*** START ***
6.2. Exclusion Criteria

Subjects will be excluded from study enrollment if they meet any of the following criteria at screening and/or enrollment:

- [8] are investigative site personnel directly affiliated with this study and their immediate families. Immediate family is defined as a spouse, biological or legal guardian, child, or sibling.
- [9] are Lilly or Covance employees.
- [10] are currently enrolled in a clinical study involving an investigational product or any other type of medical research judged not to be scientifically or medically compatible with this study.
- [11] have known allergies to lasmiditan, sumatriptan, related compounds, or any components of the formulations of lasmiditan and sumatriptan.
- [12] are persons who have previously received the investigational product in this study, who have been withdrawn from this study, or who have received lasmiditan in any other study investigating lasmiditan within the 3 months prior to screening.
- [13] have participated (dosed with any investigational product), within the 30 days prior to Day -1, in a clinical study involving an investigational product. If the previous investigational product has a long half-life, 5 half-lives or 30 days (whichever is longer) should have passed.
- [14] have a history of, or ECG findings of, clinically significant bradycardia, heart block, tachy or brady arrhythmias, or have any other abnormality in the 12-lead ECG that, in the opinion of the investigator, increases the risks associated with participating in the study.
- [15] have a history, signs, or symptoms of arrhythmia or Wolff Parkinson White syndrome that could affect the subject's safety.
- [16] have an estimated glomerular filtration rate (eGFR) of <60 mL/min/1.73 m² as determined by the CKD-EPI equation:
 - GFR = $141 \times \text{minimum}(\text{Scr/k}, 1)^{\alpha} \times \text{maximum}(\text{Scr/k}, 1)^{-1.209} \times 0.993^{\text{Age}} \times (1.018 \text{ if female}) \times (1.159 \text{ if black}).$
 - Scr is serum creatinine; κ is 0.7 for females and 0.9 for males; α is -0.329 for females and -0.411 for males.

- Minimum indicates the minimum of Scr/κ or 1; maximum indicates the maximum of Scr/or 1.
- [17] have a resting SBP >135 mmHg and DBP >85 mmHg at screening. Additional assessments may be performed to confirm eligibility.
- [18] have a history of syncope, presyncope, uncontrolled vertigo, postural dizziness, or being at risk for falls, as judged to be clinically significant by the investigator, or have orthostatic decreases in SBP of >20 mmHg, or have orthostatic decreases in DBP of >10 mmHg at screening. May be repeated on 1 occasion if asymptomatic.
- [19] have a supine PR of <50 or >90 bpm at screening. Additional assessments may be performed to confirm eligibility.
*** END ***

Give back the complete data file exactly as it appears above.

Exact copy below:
6.2. Exclusion Criteria

Subjects will be excluded from study enrollment if they meet any of the following criteria at screening and/or enrollment:

- [8] are investigative site personnel directly affiliated with this study and their immediate families. Immediate family is defined as a spouse, biological or legal guardian, child, or sibling.
- [9] are Lilly or Covance employees.
- [10] are currently enrolled in a clinical study involving an investigational product or any other type of medical research judged not to be scientifically or medically compatible with this study.
- [11] have known allergies to lasmiditan, sumatriptan, related compounds, or any components of the formulations of lasmiditan and sumatriptan.
- [12] are persons who have previously received the investigational product in this study, who have been withdrawn from this study, or who have received lasmiditan in any other study investigating lasmiditan within the 3 months prior to screening.
- [13] have participated (dosed with any investigational product), within the 30 days prior to Day -1, in a clinical study involving an investigational product. If the previous investigational product has a long half-life, 5 half-lives or 30 days (whichever is longer) should have passed.
- [14] have a history of, or ECG findings of, clinically significant bradycardia, heart block, tachy or brady arrhythmias, or have any other abnormality in the 12-lead ECG that, in the opinion of the investigator, increases the risks associated with participating in the study.
- [15] have a history, signs, or symptoms of arrhythmia or Wolff Parkinson White syndrome that could affect the subject's safety.
- [16] have an estimated glomerular filtration rate (eGFR) of <60 mL/min/1.73 m² as determined by the CKD-EPI equation:
 - GFR = $141 \times \text{minimum}(\text{Scr/k}, 1)^{\alpha} \times \text{maximum}(\text{Scr/k}, 1)^{-1.209} \times 0.993^{\text{Age}} \times (1.018 \text{ if female}) \times (1.159 \text{ if black}).$
 - Scr is serum creatinine; κ is 0.7 for females and 0.9 for males; α is -0.329 for females and -0.411 for males.

- Minimum indicates the minimum of Scr/κ or 1; maximum indicates the maximum of Scr/or 1.
- [17] have a resting SBP >135 mmHg and DBP >85 mmHg at screening. Additional assessments may be performed to confirm eligibility.
- [18] have a history of syncope, presyncope, uncontrolled vertigo, postural dizziness, or being at risk for falls, as judged to be clinically significant by the investigator, or have orthostatic decreases in SBP of >20 mmHg, or have orthostatic decreases in DBP of >10 mmHg at screening. May be repeated on 1 occasion if asymptomatic.
- [19] have a supine PR of <50 or >90 bpm at screening. Additional assessments may be performed to confirm eligibility.